Recreational fishers release fish for a variety of reasons, including adherence to legal size and bag limits, closed seasons, eating qualities and/or for ethical reasons (including catch and release fishing). Many factors can influence the subsequent survival of a released fish, including fisher influenced (level of exertion during capture, damage due to hooking, handling practices) and non-fisher influenced (fish condition, environmental conditions) factors.
Recognising the national significance of flathead to the recreational fishery, being the largest catch of any fish group taken by recreational fishers, and the level of released catch, in terms of numbers second only to bream, there is a clear need to evaluate factors that might influence post-release survival (PRS) and examine practical options, for example hook type and handling practices, that will maximize PRS. Several species of flathead are taken by recreational fishers with sand flathead dominating catches in Victoria and Tasmania and dusky flathead the main species in NSW and Queensland. The proposed study seeks to examine factors affecting PRS in these key flathead species.
The need for an assessment of PRS in flathead has been identified as a high priority in the FRDC National Strategy for the Survival of Released Line Caught Fish and the proposed study addresses The National R&D Plan for the Recreational Sector strategy relating to understanding the effects of fishing activities on fish and their ecosystems.
Flathead represent the largest catch of any fish group taken by recreational fishers in Australia and, after bream, account for the greatest numbers of fish released by recreational fishers (National Recreational Fishing Survey). Flathead are taken around Australia, with catches concentrated in the eastern states, including Tasmania. Sand flathead (Platycephalus bassensis) is the dominant species taken in estuarine and sheltered inshore waters of Tasmania and Victoria whereas dusky flathead (P. fuscus) is the main species taken from NSW and southern Queensland. Legal minimum size and bag limits apply for flathead, though there is little consistency between jurisdictions.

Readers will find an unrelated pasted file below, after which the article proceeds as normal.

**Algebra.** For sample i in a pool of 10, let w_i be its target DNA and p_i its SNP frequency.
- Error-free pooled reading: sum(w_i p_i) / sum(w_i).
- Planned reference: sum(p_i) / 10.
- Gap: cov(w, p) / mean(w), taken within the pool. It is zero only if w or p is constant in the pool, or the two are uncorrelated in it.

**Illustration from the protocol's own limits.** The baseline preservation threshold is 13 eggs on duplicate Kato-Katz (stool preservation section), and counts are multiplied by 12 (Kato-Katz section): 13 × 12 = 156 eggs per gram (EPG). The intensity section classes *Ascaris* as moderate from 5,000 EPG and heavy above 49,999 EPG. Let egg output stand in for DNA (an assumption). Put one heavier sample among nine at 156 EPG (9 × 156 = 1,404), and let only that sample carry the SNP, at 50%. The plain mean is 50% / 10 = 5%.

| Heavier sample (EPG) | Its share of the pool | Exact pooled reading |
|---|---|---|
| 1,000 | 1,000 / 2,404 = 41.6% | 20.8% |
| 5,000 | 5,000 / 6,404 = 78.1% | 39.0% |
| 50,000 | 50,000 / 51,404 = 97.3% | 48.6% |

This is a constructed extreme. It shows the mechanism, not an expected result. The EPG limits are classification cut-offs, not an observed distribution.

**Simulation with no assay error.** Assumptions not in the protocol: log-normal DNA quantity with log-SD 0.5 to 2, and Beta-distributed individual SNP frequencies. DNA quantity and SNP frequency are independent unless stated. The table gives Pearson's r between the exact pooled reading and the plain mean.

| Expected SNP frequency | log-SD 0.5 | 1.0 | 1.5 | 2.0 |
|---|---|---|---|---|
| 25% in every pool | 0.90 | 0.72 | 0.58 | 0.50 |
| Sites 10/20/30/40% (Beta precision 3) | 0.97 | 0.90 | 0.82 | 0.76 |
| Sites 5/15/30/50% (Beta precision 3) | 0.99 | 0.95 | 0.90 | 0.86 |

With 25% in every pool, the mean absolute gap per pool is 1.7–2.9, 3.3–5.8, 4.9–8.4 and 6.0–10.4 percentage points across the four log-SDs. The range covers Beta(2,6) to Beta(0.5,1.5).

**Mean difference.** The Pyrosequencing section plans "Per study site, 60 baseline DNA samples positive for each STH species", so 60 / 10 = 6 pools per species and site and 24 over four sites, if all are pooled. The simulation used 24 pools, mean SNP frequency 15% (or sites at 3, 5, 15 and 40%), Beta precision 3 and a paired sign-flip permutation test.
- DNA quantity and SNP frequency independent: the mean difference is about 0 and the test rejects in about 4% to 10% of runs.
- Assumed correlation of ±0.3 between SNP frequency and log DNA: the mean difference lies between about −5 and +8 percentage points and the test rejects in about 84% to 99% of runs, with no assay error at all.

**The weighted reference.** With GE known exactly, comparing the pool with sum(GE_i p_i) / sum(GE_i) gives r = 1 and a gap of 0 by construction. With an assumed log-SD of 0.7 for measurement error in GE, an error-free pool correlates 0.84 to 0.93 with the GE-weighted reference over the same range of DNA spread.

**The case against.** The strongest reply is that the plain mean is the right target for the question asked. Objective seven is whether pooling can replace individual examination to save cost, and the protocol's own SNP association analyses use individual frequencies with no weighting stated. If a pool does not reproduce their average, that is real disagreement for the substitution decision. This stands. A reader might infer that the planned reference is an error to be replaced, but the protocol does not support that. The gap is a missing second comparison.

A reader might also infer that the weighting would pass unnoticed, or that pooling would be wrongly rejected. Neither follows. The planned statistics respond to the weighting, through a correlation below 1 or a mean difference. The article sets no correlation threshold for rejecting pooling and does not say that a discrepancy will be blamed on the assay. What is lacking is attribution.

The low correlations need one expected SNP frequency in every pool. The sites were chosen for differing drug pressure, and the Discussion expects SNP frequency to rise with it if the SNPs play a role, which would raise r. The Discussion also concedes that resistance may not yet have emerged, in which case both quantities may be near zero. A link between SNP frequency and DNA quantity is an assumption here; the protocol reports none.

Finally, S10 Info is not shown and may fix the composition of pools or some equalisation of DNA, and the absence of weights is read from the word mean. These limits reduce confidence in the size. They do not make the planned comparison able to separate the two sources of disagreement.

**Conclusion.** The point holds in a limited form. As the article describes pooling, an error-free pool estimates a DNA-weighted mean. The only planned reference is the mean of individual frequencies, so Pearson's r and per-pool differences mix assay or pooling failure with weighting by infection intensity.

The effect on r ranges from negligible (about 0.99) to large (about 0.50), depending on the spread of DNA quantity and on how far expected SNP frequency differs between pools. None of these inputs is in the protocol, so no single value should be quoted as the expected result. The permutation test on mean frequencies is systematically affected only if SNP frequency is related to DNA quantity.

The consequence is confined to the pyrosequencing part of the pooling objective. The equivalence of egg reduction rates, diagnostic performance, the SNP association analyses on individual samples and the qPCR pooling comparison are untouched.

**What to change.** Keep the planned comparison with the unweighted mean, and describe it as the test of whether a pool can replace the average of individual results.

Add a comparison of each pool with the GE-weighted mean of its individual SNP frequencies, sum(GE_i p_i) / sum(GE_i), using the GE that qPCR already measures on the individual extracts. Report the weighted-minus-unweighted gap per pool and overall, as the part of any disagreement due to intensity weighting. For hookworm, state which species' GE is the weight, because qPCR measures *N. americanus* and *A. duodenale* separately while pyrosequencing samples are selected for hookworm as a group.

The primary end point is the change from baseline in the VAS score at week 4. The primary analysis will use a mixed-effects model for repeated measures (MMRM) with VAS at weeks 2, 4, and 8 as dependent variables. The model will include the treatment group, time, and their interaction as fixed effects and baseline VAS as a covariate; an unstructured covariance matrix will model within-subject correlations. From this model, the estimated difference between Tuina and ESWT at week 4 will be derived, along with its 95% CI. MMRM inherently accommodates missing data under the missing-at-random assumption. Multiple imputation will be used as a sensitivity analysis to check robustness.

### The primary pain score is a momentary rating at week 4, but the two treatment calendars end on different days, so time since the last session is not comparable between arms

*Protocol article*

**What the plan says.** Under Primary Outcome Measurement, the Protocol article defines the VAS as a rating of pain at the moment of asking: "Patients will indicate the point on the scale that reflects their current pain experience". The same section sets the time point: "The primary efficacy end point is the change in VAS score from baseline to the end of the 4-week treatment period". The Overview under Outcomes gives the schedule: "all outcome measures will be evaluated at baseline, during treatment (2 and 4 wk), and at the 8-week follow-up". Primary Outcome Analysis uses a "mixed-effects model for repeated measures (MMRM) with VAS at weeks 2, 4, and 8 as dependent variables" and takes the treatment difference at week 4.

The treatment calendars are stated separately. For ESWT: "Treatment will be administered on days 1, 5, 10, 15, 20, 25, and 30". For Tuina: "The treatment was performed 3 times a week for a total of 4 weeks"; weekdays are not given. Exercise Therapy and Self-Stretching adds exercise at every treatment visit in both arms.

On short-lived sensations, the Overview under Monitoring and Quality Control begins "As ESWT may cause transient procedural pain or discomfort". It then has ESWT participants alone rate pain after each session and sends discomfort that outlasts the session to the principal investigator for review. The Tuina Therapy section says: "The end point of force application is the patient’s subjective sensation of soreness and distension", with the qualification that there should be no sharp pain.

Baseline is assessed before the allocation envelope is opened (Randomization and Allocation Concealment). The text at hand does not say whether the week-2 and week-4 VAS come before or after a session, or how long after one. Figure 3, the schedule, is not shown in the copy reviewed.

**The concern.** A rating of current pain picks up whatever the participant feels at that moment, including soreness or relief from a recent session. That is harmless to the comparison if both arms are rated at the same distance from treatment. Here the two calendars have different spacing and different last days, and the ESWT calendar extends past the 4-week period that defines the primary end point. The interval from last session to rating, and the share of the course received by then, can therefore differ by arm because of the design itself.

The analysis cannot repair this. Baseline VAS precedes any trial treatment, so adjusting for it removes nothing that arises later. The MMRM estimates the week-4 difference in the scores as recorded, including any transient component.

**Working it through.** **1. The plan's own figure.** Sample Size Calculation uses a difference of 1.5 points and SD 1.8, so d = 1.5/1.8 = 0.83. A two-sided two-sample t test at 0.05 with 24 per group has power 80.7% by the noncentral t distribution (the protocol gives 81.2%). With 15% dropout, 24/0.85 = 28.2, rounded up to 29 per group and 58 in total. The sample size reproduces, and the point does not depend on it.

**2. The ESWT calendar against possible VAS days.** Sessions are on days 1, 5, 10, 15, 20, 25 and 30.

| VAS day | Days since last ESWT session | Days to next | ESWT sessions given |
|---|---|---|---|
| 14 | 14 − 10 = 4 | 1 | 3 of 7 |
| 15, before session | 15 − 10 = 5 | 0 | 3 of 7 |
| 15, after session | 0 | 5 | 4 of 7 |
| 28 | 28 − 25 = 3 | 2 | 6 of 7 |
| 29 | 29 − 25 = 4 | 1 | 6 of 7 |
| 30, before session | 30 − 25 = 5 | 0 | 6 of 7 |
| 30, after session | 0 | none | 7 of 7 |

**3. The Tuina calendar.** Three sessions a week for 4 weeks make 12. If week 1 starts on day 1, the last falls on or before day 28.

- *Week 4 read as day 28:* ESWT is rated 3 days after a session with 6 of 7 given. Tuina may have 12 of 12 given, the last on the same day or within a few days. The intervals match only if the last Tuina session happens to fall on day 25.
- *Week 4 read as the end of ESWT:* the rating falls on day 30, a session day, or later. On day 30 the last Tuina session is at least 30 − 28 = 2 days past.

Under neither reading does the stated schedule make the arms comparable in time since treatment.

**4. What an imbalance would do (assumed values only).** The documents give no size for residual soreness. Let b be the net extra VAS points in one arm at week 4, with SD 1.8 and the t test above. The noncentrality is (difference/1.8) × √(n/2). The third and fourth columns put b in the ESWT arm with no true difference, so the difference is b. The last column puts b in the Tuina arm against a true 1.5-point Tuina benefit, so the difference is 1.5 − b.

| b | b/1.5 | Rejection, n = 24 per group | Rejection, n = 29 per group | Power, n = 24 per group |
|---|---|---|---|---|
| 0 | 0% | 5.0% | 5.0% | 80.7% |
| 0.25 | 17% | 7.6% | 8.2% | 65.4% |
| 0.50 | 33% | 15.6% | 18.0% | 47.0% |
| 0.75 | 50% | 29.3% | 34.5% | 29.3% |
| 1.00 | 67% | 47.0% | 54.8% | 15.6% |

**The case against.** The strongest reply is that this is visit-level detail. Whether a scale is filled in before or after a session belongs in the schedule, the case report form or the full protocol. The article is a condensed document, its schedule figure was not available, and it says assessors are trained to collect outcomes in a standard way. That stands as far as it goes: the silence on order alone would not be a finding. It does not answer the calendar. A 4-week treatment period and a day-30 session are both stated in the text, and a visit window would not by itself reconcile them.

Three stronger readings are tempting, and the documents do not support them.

A review of post-release survival (PRS) in line caught fish (McLeay et al. 2002) identified flathead as a priority group, with research to focus on the effects of handling and hook damage on survival. The present study represents a component of the National Strategy for the Survival of Released Line Caught Fish.
The principal objectives of this study were to estimate the short-term post-release survival rates for sand and dusky flathead, and to determine whether there was any survival benefit in the use of circle hooks rather than conventional hook patterns. Recognising the increasing uptake of lures (especially soft plastics) for flathead, the potential impact of their use on post-release survival was also assessed. Using the results of this research we have been able to develop protocols that can be readily applied by recreational fishers to maximise the survival of flathead.
The study involved experiments in which flathead (sand flathead in Tasmania and dusky flathead in southern Queensland) were captured by angling and then held in aquaria for several days to assess short-term survival. In addition, catch rates and hooking locations for a range of hook types were compared. Volunteer anglers also provided hooking information for flathead captured using bait and lure fishing methods.
Keywords: Sand flathead, dusky flathead, post-release survival, hooking damage, circle hooks, recreational fishing practices.